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co-opleaders


Co-op Trustee Earns Certification Vernnon completes 44-hour course in his first year as ECE trustee.


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ast year East Central Electric (ECE) asked Michael Vernnon to serve his co-op by filling an open seat on


the ECE board of trustees. With a 24-year history of service to the Army National Guard, it’s no surprise Vernnon accepted the responsibility without hesitation.


Seven months— and many training hours later — Vernnon remains happy with his decision. “I retired from the Oklahoma Army National Guard after 24 years and multiple deployments, and I love being able to give something back to my community,” he says. “I also love that I am part of an organization that has such a wonderful set of core values.”


Electric cooperative trustees often find their first year on the board is an exercise in mental cramming as they educate themselves about the electric utility industry. As a newcomer to the board, Vernnon says he is focused on “listening and soaking in the knowledge.”


He recently completed the Certified Cooperative Director (CCD) program hosted by the National Rural Electric Cooperative Association (NRECA). The 44-hour certification process includes courses on cooperative financing, director duties and liabilities, board operations and processes, understanding electric co-ops, and strategic planning. Trustees are encouraged to earn further accreditation with NRECA’s Board Leadership Certificate, which provides courses with greater depth in industry, governance, risk management, rate making and policy development.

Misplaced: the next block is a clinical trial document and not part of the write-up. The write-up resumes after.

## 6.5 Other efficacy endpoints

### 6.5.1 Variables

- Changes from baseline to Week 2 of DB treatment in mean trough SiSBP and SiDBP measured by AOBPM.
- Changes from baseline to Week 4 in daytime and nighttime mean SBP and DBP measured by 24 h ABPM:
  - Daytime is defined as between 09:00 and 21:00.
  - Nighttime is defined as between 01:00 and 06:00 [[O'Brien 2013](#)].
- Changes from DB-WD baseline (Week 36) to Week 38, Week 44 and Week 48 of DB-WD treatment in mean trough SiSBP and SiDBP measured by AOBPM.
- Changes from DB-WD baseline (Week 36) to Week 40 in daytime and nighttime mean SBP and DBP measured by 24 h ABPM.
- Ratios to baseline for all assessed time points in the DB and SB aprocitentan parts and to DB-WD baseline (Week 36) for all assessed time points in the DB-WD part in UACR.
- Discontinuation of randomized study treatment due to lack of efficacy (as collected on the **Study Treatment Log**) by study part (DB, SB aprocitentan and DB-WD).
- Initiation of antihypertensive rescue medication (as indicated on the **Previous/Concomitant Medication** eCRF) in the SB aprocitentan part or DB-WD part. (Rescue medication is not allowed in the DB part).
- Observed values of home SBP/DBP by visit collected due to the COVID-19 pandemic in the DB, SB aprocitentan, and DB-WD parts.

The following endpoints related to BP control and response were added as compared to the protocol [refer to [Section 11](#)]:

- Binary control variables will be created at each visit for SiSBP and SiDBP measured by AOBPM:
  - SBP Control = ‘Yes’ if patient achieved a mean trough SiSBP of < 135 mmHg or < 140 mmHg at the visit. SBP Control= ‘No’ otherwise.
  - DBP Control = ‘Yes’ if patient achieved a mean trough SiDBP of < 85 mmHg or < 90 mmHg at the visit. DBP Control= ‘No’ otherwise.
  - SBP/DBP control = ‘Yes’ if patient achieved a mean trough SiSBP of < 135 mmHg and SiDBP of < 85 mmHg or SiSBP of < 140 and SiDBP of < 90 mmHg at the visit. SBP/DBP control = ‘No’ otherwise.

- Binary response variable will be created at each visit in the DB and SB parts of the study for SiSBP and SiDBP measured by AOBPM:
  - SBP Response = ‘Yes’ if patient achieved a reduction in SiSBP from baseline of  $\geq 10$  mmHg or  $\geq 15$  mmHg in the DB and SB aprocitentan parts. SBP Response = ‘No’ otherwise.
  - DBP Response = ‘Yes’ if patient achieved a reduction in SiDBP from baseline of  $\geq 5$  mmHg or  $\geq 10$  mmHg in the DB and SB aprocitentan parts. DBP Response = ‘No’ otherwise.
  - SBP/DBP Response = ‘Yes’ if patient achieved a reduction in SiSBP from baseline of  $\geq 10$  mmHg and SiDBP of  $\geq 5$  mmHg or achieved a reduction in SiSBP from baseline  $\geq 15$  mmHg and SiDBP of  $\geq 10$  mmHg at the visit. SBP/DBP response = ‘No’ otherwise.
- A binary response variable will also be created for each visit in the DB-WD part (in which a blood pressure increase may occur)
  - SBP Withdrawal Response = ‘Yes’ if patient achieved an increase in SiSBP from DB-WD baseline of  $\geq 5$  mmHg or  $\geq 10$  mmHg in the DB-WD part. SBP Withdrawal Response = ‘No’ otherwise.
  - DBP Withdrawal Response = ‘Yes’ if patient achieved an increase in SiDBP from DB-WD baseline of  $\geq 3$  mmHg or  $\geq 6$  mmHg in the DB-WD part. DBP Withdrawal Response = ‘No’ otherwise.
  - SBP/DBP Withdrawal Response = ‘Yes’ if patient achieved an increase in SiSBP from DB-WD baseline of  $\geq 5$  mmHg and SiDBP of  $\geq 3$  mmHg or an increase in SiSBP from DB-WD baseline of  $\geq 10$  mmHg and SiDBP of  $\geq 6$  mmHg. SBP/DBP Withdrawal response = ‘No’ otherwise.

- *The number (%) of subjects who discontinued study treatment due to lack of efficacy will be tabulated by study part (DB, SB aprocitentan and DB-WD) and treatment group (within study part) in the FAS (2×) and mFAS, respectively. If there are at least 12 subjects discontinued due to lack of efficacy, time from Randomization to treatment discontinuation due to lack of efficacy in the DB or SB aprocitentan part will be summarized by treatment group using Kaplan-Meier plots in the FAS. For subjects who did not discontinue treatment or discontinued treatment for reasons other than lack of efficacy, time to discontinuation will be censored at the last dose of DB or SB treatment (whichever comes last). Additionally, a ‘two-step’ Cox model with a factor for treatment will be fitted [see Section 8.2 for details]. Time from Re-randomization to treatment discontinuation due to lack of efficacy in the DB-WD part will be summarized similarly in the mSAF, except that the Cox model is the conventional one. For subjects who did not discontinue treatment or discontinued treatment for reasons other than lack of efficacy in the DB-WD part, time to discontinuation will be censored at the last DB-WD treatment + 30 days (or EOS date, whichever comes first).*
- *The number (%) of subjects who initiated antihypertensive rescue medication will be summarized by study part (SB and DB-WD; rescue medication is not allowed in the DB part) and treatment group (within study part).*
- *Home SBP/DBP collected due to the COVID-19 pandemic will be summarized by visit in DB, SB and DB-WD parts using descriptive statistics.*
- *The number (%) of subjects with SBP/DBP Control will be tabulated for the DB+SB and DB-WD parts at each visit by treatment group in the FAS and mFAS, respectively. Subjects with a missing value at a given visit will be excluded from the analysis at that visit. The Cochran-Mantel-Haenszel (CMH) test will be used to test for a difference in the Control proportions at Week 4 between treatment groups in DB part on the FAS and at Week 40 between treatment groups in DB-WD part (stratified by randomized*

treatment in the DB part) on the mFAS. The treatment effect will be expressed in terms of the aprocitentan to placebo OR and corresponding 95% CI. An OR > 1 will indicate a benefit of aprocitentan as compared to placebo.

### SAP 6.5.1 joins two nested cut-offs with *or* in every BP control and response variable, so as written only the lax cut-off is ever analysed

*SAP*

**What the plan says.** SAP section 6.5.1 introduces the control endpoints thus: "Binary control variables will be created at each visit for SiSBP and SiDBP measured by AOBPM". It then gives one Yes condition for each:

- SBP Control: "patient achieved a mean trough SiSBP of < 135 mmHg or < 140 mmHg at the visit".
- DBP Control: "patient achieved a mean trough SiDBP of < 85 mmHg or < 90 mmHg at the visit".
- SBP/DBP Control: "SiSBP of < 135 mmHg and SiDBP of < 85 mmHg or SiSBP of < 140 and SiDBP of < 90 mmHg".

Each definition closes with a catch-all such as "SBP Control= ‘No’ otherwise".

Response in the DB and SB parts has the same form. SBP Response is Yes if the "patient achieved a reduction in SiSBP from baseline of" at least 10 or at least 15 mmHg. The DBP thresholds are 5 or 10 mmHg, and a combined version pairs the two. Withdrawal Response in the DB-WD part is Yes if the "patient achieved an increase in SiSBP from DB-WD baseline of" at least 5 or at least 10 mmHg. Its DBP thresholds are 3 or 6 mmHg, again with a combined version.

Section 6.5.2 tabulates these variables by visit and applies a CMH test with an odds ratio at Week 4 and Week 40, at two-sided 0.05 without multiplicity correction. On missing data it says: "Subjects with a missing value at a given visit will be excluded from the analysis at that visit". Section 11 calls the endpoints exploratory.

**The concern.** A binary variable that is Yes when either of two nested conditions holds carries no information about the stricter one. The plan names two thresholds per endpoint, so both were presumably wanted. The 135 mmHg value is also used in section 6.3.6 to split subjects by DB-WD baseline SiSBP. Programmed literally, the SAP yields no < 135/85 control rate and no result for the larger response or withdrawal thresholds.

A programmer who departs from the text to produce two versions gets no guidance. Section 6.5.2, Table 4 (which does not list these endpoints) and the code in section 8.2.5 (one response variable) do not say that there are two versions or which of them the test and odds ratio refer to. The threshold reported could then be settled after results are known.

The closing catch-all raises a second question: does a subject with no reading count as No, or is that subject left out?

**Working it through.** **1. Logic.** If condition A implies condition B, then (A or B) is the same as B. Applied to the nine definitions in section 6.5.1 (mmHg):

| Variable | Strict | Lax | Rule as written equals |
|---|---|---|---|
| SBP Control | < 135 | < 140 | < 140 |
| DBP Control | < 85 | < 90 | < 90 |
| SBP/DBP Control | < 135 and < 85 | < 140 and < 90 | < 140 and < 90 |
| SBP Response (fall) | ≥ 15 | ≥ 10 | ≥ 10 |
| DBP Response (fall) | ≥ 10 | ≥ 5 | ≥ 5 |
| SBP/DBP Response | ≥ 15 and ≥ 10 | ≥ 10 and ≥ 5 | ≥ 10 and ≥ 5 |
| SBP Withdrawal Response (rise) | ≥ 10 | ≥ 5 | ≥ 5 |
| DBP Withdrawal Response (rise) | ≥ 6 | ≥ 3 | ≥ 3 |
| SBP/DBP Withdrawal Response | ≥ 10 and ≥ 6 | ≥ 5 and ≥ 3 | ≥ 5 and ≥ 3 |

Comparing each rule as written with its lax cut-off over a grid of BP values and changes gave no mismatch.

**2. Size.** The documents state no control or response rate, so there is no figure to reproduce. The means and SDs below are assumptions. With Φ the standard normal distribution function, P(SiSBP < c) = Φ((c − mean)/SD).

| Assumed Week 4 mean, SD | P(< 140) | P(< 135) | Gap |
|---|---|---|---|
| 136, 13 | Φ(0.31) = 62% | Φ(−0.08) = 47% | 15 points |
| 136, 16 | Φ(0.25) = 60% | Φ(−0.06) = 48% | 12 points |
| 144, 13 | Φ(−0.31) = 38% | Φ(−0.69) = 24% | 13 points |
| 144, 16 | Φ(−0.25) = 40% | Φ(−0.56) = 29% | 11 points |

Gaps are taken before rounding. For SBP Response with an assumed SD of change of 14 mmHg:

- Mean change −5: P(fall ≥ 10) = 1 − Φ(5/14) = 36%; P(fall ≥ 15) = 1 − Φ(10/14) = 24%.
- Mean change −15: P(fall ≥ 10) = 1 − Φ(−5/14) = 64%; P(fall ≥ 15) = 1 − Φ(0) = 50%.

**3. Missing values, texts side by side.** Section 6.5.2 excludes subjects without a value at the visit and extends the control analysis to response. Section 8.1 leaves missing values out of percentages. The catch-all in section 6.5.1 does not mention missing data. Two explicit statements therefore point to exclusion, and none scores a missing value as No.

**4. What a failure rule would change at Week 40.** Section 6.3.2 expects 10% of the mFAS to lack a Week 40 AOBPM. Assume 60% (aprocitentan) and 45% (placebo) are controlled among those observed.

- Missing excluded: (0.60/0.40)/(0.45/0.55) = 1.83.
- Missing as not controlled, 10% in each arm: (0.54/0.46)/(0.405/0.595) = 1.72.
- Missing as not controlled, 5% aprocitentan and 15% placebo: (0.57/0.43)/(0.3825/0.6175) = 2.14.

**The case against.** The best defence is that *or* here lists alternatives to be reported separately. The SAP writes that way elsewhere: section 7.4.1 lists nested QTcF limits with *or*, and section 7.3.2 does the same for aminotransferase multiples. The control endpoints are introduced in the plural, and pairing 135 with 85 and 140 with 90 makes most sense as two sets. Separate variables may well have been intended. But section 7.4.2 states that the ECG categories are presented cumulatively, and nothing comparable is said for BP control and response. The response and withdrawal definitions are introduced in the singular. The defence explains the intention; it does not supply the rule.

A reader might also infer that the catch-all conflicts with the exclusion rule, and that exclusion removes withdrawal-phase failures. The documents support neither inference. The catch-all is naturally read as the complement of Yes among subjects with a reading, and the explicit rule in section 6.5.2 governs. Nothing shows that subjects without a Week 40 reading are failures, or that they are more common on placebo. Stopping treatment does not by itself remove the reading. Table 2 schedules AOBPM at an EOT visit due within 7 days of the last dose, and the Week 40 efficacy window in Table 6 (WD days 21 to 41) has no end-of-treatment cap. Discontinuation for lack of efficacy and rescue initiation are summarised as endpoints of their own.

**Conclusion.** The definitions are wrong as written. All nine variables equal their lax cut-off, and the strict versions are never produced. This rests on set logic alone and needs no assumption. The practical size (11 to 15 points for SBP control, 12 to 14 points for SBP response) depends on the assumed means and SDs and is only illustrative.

Because the energy industry is changing rapidly, electric co-op trustees must stay aware and informed of numerous complex issues and their broad- reaching implications for ratepayers.


At the forefront of concern is the unstable regulatory environment created by the federal Clean Power Plan. The regulations threaten to increase costs for electric co-


Michael Vernnon, ECE District 4 trustee, and his wife, Erin. The couple live on East Central Electric lines near Muskogee with their son, Justin.


ops and their members, and are already having an impact on ECE, says Vernnon.


One of the board’s many responsibilities is making sure ECE is prepared to meet these uncertainties head-on; Vernnon confirms they are. “ECE remains committed to operating in a manner that encourages long-term success,” he says.


An equally important responsibility, he adds, is to serve as a voice for co-op members by keeping them informed of issues such a regulations, fuel prices and other factors that affect their rates. “Frustration comes from not knowing,” he adds.


Trustees also owe a responsibility to ECE employees. “We must set policy that takes


country living | APRIL 2016 | 3


Energy Efficiency Tip of the Month


Earth Day is April 22. Give back to the environment by planting a deciduous tree near your home. Deciduous trees lose their leaves during the fall, allowing sunlight to warm your home. The extra shade during summer months will keep your home cooler and give your AC a much needed break.


“I love being able to give something back to my community. I also love that I am part of an organization that has such a wonderful set of core values.” —MICHAEL VERNNON, TRUSTEE


“ EAST CENTRAL ELECTRIC DISTRICT # 4


care of our team physically, spiritually and financially, so they will continue to show the same enthusiasm when greeting members in the lobby or linemen out in the field,” Vernnon points out.


While the responsibilities are hefty and the hours are long, the work is ultimately rewarding. For Vernnon, that makes all the difference.


Note: When he isn’t busy with co-op related work, Michael Vernnon serves as manager of environmental safety and health at Dal- Tile in Muskogee. The company encourages community leadership and participation. Their support of Vernnon’s work on the ECE board is deeply appreciated.


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